5 Smart Alternatives to Bank Savings Accounts

Banking · Sep 9, 2019

When you open your first bank account an adviser would often propose you to get checking (otherwise known as current) and savings accounts. The first one, without any interest for your day-to-day transactions and the second one with a very small interest. Later you might get a credit card to replace your current account as a credit card would build up your credit history and give you some cash back, but some people forget that you can and should improve your savings strategy as well. There are better ways to park your cash than a standard banking savings account.

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Today we’ll explore 5 easy and safe alternatives to the classic savings account with modest interest.

It can be a little bit confusing for some people to learn that their savings account is not the same thing as a deposit account. A savings account gives you the ability to transfer money from it to the current account without fees and it plays the role of a virtual piggy bank. You can withdraw or deposit money on your savings account at any moment and unlike your current account, this one has some interest, but this is actually not a proper long-term investment product.

You would be lucky to find a savings account with 1% annual interest or a bit higher, many of them offer very low symbolic interest rates with almost no income. Many savings accounts won’t even beat the inflation rate, thus they don’t even save your money.

1 - Certificate of Deposit

The first thing you may consider as an alternative to a savings account is a deposit (Certificate of Deposit in the US and Guaranteed Investment Certificate in Canada). This tool gives a higher interest rate to its holders, somewhere around 1-2% per year, which is almost always better than the rate on a savings account. The majority of deposits in any developed country are designed to cover the inflation.

The only difference with the savings account is that you have to hold your capital on a deposit for a long period of time and you can’t withdraw money from it during this period. Usually, the period of deposit would be 3-5 years but there are products with longer and shorter durations. Often, a longer period of deposit has a higher interest rate attached to it as it’s better for the bank to know that your money will definitely stay in the bank during that period.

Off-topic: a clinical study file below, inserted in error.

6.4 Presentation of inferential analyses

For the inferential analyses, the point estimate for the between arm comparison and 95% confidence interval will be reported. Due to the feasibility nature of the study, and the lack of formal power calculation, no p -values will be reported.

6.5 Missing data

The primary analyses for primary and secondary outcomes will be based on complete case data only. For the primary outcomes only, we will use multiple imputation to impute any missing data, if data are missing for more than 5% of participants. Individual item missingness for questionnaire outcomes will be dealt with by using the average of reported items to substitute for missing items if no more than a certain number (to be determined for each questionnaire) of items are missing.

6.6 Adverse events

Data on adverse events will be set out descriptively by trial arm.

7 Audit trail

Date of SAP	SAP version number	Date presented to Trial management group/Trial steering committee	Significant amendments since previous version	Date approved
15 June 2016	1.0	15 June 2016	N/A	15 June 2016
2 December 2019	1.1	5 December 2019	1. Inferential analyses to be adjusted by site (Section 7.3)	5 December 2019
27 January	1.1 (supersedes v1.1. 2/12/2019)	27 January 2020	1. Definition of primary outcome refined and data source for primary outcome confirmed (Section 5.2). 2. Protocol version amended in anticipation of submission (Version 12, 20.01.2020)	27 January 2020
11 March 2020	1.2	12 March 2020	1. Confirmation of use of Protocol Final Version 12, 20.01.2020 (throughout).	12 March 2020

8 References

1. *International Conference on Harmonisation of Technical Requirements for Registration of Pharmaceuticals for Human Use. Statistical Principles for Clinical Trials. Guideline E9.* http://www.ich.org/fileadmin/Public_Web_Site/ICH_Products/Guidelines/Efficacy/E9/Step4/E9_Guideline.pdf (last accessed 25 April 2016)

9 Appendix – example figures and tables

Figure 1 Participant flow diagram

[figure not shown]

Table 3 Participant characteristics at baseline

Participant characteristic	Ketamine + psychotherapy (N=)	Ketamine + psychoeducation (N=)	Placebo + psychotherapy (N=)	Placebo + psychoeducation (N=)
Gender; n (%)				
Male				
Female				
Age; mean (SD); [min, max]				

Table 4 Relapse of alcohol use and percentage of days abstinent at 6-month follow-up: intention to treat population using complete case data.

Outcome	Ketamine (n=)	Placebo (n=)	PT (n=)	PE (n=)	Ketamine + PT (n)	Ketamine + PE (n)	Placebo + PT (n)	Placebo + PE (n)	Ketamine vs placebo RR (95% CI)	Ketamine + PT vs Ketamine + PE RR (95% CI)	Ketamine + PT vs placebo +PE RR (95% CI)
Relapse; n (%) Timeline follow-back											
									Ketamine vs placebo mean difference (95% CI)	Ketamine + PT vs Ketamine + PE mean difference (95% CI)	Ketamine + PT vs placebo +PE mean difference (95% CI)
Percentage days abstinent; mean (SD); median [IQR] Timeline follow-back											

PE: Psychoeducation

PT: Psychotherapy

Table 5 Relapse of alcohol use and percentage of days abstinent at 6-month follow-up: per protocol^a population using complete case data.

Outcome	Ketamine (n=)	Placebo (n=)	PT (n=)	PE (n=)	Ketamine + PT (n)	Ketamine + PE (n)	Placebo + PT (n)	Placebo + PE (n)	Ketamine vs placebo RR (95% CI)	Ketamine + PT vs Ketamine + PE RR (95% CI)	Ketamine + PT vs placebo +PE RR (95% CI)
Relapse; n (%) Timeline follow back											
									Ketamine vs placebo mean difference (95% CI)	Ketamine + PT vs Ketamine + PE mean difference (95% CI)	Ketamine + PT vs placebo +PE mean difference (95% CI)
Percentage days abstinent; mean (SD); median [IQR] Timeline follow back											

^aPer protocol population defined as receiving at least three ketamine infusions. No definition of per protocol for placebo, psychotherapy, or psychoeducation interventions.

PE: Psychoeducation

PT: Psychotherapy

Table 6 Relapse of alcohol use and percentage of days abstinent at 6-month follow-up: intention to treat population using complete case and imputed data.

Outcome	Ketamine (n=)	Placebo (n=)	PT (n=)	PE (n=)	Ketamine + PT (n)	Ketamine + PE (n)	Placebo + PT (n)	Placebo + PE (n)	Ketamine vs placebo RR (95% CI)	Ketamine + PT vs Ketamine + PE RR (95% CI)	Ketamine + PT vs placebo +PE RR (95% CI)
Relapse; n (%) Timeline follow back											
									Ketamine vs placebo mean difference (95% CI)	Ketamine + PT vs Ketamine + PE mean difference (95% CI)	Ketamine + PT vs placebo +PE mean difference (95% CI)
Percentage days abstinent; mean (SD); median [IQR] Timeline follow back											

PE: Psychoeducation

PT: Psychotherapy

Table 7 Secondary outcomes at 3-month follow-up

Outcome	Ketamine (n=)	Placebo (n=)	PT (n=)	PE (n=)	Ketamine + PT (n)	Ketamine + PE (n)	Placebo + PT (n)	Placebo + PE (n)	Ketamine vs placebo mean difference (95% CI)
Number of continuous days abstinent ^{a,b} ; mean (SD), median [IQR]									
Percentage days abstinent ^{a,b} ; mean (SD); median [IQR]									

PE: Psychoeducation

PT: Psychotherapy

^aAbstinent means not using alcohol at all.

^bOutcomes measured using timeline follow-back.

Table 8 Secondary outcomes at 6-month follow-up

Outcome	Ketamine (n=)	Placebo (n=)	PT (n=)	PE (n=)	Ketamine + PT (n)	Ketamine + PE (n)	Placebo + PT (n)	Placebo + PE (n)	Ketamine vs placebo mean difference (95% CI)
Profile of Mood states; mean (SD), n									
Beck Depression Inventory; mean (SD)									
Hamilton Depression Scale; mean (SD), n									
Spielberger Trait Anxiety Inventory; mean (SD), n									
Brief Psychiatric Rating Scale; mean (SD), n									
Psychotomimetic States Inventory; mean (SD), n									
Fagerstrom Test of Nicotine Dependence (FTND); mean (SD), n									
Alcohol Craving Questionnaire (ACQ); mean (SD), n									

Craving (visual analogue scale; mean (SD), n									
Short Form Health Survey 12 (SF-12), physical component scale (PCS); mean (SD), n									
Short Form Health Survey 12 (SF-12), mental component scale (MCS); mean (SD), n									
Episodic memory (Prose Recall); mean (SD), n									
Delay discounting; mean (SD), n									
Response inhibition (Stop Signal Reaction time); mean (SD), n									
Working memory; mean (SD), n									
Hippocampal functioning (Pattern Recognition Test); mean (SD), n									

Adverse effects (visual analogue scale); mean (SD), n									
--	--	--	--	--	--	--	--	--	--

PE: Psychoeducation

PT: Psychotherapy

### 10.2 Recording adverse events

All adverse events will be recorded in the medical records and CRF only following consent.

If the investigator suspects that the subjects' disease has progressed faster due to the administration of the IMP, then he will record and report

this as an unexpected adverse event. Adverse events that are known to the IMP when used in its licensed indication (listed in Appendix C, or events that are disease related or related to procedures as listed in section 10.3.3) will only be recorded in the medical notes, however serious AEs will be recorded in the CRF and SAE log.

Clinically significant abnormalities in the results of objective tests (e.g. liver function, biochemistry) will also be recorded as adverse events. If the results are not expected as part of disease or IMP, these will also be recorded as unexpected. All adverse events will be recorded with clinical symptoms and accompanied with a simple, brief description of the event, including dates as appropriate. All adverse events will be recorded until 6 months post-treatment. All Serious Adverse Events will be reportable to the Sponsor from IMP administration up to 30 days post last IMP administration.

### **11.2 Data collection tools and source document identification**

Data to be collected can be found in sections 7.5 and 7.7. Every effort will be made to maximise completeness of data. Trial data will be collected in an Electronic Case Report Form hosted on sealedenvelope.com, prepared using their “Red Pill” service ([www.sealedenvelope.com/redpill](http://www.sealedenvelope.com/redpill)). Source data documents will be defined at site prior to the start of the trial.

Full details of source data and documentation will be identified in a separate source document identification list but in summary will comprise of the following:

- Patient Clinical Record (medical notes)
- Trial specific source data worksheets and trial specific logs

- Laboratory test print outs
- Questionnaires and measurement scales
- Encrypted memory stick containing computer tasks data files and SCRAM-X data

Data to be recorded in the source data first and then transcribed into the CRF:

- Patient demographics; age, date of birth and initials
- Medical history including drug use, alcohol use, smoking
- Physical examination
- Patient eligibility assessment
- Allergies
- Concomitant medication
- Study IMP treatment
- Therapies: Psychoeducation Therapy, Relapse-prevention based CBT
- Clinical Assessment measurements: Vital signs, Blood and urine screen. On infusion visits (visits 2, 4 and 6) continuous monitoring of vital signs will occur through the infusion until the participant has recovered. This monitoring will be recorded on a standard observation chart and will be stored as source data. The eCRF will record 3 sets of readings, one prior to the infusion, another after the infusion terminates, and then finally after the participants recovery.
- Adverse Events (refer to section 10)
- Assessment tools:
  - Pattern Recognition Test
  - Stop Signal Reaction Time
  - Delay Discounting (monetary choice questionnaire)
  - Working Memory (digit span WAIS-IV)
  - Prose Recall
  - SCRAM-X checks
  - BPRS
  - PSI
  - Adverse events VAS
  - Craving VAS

2 - High-Interest Savings Account

This might sound silly, but many banks have “high-interest savings accounts” as well as regular savings accounts. When a regular one might give you something like 0.1% annual interest, a high-income savings account would have 1%+ interest rate.

It’s a little bit silly because there is often no downside of having a high-interest savings account, except that in some cases the capital which can be placed there might be a bit limited (for example $5000 per year). Such an account with better returns is not always mentioned by bank tellers and bank workers, but these accounts exist and you would have to do small online research to find them. You can check your online banking interface and discover a savings account with a much higher return and then you can easily transfer a portion of your savings there.

Also, there are some special bank products for youth and elderly people like retirement accounts which function in a similar way to high-interest savings accounts and offer some tax benefits.

3 - Bonds

In this article we are looking at smart alternatives to the classic savings account, therefore we want to offer something as safe as the savings account, but with a higher return. Something too risky wouldn’t be a relevant alternative in our case.